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Birth Defects Res C Embryo Today. 2010 Dec;90(4):229-42. doi: 10.1002/bdrc.20194.

Establishment and regulation of the HSC niche: Roles of osteoblastic and vascular compartments.

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Center for Cell and Gene Therapy, Baylor College of Medicine; Houston, Texas, 77030, USA.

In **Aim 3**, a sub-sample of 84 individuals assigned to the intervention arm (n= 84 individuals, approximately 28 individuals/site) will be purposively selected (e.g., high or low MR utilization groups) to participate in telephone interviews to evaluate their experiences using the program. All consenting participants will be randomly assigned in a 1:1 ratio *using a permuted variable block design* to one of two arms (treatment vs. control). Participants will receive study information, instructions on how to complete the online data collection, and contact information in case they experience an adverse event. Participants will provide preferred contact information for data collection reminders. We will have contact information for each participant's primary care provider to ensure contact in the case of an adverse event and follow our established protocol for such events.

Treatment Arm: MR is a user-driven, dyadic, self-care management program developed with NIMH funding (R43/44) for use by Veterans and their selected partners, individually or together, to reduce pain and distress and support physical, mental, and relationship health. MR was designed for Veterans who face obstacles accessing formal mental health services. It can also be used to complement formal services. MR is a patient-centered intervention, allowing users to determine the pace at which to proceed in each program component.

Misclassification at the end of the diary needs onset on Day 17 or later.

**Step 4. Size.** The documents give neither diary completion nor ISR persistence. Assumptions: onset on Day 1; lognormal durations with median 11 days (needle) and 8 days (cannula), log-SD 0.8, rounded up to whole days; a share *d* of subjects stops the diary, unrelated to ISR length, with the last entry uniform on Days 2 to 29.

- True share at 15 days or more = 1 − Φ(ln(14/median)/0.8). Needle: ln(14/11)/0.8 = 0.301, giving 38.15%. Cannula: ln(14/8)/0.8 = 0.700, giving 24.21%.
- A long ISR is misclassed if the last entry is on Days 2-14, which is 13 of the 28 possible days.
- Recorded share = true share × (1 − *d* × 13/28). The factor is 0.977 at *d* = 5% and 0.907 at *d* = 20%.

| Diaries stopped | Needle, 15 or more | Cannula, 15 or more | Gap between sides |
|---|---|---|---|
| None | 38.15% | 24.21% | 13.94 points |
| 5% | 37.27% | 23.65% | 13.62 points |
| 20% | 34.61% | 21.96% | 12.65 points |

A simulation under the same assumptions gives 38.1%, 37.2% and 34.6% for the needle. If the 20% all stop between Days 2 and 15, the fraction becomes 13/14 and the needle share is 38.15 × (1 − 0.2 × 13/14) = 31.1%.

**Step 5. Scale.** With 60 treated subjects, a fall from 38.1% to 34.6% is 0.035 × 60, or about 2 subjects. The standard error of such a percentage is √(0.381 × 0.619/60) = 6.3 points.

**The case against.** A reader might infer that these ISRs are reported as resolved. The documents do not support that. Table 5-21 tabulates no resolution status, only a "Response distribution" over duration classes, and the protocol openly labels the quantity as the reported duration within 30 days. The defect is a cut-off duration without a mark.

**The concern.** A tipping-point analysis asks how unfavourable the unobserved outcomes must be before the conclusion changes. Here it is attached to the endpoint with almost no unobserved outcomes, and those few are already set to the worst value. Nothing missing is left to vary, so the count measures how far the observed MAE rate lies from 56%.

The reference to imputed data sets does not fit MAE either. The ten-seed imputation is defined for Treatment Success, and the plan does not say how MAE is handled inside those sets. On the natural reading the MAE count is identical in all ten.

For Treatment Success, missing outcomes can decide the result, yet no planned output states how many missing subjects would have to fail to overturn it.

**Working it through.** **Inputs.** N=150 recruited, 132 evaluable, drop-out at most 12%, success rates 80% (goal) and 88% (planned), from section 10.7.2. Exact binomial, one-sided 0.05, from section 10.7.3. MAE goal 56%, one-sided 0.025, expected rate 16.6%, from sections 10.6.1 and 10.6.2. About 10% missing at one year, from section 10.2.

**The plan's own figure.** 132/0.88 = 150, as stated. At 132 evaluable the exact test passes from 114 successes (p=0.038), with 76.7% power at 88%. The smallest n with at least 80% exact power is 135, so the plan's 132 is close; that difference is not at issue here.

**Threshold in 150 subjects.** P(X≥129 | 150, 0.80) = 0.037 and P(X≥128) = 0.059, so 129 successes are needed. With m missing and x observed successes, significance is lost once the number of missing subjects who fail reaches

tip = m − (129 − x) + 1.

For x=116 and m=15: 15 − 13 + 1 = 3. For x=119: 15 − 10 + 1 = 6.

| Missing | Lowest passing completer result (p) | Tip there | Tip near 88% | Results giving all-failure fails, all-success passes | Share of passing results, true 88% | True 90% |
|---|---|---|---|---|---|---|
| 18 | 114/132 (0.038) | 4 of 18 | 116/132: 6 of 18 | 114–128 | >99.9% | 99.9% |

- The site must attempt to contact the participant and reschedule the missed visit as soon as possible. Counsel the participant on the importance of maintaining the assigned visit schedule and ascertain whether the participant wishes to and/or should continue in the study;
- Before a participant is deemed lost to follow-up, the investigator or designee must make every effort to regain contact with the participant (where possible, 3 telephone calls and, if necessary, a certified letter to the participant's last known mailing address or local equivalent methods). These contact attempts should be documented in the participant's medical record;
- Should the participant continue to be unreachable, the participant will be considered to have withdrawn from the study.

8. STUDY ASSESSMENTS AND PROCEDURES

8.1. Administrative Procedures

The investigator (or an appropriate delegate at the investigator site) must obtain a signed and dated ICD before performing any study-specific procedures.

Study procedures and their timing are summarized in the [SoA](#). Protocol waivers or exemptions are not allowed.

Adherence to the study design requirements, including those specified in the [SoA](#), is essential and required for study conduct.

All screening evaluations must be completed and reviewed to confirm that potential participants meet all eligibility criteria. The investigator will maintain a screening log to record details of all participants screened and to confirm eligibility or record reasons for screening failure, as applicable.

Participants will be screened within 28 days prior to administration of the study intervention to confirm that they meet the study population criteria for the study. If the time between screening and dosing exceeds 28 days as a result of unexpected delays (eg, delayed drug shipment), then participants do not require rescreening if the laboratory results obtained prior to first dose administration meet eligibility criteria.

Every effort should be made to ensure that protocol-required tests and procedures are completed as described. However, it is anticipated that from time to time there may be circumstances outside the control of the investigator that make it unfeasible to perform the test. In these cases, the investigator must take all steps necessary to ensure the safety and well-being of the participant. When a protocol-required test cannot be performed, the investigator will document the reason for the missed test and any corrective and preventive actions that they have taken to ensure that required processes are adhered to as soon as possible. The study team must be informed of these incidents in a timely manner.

Hematopoietic stem cells (HSC) are multi-potent cells that function to generate a lifelong supply of all blood cell types. During mammalian embryogenesis, sites of hematopoiesis change over the course of gestation: from extraembryonic yolk sac and placenta, to embryonic aorta-gonad-mesonephros region, fetal liver, and finally fetal bond marrow where HSC reside postnatally. These tissues provide microenviroments for de novo HSC formation, as well as HSC maturation and expansion. Within adult bone marrow, HSC self-renewal and differentiation are thought to be regulated by two major cellular components within their so-called niche: osteoblasts and vascular endothelial cells. This review focuses on HSC generation within, and migration to, different tissues during development, and also provides a summary of major regulatory factors provided by osteoblasts and vascular endothelial cells within the adult bone marrow niche.

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